Diminutive daffodils

Create a springtime sensation with pots of pint-sized varieties

Not everyone has the space to devote to drifts of daffodils. But there are smaller species and varieties that are ideal for growing in pots or troughs to bring late winter and early spring cheer to gardens of any size. And by growing them in pots they can be moved to where they’ll have most impact. Varieties are derived from naturally small species, such as hoop petticoat daffodil Narcissus bulbocodium or N. triandrus, hybrids between smaller species or selections of taller types and freely available at the moment from many outlets. Plant over the next few weeks. As the bulbs are smaller you don’t need a deep container, so choose one that’s wider than high, ensuring pots have sufficient drainage holes. To get a sizeable display don’t use a pot less than 30cm (12in) in diameter and ideally use a loam-based compost that isn’t too nutrient rich, such as John Innes No 1 or No 2, or a multi-purpose compost with added John Innes. Planting and spacing guidance will accompany each variety, but if not plant bulbs so their tops are 2.5-5cm (1-2in) below the compost surface, and 5cm (2in) apart. Firm the compost and water in thoroughly and place where they are to flower or temporarily in a quiet part of the garden, moving them into position when they start to perform. Keep the compost moist from when growth starts until the flowers fade, when foliage should be allowed to wither away naturally.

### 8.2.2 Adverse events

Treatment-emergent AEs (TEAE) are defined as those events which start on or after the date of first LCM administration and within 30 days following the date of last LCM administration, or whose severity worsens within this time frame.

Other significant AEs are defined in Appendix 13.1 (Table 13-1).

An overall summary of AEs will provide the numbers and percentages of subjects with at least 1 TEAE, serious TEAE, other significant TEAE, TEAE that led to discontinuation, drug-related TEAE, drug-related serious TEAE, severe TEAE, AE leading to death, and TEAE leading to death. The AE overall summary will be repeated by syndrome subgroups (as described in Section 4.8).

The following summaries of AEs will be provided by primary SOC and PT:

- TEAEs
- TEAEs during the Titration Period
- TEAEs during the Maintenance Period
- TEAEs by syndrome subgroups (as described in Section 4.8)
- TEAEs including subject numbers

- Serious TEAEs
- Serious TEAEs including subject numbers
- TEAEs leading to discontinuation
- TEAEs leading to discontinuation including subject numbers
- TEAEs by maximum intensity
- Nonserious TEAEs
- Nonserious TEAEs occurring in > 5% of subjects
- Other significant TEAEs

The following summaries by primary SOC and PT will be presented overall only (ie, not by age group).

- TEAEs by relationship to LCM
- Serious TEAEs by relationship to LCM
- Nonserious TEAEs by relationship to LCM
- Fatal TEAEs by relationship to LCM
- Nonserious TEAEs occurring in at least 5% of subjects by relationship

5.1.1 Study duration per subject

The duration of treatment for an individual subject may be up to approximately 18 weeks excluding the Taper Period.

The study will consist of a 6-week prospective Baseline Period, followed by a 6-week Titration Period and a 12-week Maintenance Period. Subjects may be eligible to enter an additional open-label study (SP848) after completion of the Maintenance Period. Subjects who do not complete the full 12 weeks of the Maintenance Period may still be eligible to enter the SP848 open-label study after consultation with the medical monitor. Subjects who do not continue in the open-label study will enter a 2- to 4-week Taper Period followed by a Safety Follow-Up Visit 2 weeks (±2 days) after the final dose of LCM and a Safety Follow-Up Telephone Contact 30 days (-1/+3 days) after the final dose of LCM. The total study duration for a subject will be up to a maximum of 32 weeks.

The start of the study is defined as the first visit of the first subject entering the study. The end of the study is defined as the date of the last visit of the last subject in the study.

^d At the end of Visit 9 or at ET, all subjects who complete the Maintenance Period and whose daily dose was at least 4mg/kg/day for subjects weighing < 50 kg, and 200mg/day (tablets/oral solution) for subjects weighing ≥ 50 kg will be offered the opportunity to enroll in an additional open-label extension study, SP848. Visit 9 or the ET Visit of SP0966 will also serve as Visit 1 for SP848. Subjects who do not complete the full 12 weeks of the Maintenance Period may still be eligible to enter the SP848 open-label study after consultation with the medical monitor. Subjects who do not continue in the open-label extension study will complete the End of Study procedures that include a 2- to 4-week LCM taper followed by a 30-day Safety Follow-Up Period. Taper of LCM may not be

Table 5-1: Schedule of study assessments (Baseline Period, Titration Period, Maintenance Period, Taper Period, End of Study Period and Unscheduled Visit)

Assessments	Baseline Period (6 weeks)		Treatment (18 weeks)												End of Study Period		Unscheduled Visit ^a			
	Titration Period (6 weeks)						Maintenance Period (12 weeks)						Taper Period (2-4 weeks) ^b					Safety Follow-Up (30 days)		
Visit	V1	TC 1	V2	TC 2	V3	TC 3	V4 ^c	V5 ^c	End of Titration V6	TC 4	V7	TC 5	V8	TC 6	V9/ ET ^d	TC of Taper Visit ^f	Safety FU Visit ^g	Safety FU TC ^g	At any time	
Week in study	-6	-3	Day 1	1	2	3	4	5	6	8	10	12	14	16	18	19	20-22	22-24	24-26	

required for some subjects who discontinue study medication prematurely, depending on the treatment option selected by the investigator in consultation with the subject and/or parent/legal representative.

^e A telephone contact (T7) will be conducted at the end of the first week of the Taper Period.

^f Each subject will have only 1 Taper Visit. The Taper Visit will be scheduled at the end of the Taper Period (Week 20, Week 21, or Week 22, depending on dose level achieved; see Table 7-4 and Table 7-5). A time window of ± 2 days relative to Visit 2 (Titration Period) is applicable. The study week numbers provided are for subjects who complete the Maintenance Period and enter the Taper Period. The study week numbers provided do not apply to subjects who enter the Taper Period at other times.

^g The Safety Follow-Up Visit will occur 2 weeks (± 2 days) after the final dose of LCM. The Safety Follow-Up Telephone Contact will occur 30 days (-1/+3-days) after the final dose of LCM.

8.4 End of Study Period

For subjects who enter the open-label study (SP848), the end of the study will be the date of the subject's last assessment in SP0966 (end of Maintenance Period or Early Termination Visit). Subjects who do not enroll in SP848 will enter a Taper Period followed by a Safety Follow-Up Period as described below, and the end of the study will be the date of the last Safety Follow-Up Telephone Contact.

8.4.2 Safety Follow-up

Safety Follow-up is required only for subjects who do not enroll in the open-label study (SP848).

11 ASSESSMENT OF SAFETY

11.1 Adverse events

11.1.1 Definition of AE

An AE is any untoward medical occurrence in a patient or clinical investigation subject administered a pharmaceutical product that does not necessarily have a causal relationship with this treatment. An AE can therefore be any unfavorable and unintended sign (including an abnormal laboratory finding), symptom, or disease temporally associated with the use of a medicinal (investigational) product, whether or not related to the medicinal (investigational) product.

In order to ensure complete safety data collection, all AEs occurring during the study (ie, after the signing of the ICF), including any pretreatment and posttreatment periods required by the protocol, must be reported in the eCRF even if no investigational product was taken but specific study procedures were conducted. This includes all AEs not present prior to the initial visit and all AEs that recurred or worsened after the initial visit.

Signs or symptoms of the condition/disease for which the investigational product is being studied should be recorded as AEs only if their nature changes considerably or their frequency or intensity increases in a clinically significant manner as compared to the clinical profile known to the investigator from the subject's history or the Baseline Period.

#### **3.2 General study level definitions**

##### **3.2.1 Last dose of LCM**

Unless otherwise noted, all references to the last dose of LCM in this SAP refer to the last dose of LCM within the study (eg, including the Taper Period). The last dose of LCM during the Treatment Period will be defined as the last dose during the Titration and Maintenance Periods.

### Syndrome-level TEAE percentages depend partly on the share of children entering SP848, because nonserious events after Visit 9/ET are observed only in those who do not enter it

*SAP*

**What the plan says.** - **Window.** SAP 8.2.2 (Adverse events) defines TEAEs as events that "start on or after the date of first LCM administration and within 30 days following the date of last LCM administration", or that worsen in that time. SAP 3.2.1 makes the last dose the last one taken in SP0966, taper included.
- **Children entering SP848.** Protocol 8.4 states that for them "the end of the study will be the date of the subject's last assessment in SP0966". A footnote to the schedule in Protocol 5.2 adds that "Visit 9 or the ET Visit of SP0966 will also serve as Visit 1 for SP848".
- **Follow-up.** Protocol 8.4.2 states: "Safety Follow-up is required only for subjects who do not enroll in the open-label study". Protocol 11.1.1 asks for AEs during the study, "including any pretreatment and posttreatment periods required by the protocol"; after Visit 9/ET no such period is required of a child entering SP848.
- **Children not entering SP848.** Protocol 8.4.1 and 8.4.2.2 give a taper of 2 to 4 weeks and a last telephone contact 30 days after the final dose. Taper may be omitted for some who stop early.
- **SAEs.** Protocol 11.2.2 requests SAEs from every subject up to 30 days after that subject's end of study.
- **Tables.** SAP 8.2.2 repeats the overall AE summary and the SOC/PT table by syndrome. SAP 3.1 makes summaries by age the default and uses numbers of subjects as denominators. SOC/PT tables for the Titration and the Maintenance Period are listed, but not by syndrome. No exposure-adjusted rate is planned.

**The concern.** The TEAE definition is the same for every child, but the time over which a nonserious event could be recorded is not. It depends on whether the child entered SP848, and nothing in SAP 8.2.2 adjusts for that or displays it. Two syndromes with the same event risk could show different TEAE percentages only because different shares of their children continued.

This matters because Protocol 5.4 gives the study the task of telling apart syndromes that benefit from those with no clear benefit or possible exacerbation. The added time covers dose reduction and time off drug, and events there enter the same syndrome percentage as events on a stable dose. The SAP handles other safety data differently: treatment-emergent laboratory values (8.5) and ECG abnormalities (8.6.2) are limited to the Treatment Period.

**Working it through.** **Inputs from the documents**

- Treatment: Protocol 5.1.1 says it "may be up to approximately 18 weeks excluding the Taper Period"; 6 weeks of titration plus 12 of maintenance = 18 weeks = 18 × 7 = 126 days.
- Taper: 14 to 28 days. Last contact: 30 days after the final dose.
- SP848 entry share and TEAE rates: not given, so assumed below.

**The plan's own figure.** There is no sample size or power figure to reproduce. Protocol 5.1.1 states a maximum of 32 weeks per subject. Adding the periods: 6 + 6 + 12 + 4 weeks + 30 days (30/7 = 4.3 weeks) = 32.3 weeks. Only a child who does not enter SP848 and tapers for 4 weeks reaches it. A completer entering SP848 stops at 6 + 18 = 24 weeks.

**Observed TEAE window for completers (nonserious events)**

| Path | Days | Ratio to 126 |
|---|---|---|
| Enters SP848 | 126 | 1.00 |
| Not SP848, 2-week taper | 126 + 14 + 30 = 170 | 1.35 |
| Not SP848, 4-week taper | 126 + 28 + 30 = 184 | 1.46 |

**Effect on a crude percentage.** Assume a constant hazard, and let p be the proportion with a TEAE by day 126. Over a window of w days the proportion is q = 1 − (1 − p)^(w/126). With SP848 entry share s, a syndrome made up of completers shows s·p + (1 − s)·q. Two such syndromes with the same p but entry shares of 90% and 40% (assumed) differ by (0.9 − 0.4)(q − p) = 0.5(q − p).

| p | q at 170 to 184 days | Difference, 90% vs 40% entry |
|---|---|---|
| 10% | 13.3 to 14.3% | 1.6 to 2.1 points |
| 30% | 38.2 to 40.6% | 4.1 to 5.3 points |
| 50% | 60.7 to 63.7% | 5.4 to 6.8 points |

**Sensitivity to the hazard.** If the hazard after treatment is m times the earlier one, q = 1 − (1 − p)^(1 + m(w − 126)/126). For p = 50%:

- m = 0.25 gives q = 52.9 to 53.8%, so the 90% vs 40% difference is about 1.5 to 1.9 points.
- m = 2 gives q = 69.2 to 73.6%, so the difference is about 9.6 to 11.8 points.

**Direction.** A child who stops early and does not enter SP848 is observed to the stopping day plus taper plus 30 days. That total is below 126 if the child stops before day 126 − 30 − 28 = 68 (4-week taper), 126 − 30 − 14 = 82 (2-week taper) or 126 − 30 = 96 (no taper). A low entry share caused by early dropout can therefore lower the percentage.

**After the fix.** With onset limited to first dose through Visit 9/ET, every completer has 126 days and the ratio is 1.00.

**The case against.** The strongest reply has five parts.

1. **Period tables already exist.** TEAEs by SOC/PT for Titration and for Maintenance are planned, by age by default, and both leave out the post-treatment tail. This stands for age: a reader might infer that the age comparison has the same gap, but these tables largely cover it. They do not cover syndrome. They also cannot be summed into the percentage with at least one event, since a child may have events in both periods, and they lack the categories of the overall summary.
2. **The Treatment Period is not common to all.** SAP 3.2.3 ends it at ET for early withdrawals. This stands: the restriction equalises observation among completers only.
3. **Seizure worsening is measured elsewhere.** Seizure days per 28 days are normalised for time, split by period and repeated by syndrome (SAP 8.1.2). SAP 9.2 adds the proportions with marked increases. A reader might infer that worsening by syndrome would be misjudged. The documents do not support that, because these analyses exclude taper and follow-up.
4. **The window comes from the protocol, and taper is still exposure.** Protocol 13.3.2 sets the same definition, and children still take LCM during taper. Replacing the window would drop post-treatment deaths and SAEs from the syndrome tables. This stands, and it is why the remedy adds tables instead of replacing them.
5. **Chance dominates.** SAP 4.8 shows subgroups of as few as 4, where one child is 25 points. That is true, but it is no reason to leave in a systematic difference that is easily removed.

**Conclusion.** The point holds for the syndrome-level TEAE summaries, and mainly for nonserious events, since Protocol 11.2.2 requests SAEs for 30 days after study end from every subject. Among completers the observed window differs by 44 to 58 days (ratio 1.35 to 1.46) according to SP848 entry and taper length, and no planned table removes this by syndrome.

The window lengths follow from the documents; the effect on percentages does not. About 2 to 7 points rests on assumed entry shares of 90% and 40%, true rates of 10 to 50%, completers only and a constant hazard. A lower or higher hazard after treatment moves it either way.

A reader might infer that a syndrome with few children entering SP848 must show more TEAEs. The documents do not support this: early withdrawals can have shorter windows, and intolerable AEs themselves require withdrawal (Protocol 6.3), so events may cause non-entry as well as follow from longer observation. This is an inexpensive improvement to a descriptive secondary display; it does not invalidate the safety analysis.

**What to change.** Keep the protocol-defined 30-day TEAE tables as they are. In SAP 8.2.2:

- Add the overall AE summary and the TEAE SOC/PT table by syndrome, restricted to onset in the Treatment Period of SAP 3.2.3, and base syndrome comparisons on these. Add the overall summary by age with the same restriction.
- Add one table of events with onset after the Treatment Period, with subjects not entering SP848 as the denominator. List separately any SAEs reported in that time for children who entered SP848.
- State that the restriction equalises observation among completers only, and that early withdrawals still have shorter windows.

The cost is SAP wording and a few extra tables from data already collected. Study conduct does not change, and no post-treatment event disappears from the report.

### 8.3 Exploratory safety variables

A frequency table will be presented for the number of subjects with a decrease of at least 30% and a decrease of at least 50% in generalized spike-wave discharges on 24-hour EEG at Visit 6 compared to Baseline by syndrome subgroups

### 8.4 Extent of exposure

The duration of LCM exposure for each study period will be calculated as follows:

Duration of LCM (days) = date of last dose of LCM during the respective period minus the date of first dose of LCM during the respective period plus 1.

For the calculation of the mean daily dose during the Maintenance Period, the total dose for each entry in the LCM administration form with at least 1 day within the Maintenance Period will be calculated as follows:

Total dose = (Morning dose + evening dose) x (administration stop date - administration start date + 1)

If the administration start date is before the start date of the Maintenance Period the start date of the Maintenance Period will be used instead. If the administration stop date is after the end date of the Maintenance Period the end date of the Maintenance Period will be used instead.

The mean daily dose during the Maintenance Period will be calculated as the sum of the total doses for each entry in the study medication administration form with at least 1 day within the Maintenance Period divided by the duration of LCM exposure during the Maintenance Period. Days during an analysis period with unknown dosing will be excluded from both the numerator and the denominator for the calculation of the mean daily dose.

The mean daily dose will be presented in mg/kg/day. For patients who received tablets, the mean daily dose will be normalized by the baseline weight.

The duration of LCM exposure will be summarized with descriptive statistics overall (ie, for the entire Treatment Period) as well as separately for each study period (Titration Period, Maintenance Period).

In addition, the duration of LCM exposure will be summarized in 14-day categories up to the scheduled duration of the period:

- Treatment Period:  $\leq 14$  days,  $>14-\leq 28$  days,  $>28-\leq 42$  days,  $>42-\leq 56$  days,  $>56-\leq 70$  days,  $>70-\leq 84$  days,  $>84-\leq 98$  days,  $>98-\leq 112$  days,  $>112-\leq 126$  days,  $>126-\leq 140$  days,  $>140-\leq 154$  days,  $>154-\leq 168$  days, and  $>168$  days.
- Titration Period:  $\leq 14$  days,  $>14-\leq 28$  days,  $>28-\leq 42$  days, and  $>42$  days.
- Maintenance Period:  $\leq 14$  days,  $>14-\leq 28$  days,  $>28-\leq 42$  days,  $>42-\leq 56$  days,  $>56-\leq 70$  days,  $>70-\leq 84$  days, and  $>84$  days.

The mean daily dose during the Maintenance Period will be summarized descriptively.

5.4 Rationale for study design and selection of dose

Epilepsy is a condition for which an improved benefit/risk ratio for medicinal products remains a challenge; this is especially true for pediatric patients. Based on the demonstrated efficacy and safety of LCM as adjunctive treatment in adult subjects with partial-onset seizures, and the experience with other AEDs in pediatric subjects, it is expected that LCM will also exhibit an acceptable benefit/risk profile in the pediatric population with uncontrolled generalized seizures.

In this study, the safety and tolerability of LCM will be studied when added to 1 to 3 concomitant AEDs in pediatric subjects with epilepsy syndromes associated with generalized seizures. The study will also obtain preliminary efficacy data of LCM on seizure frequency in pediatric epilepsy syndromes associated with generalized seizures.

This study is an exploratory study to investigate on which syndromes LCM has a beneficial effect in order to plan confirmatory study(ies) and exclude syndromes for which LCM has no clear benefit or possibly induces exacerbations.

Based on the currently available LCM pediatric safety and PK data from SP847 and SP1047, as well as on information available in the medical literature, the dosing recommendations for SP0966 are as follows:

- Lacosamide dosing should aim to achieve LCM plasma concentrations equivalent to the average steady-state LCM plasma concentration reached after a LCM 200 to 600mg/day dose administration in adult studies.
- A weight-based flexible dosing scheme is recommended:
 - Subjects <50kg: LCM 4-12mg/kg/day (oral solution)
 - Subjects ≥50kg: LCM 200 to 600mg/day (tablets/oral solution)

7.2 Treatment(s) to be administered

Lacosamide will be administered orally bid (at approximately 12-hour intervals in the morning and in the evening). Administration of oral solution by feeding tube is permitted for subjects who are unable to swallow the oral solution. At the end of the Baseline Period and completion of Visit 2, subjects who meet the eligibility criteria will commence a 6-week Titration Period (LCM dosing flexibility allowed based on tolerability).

Not everyone has the space to devote to drifts of daffodils. But there are smaller species and varieties that are ideal for growing in pots or troughs to bring late winter and early spring cheer to gardens of any size. And by growing them in pots they can be moved to where they’ll have most impact.

Varieties are derived from naturally small species, such as hoop petticoat daffodil Narcissus bulbocodium or N. triandrus, hybrids between smaller species or selections of taller types and freely available at the moment from many outlets.

Plant over the next few weeks. As the bulbs are smaller you don’t need a deep container, so choose one that’s wider than high, ensuring pots have sufficient drainage holes. To get a sizeable display don’t use a pot less than 30cm (12in) in diameter and ideally use a loam-based compost that isn’t too nutrient rich, such as John Innes No 1 or No 2, or a multi-purpose compost with added John Innes. Planting and spacing guidance will accompany each variety, but if not plant bulbs so their tops are 2.5-5cm (1-2in) below the compost surface, and 5cm (2in) apart.

Firm the compost and water in thoroughly and place where they are to flower or temporarily in a quiet part of the garden, moving them into position when they start to perform. Keep the compost moist from when growth starts until the flowers fade, when foliage should be allowed to wither away naturally.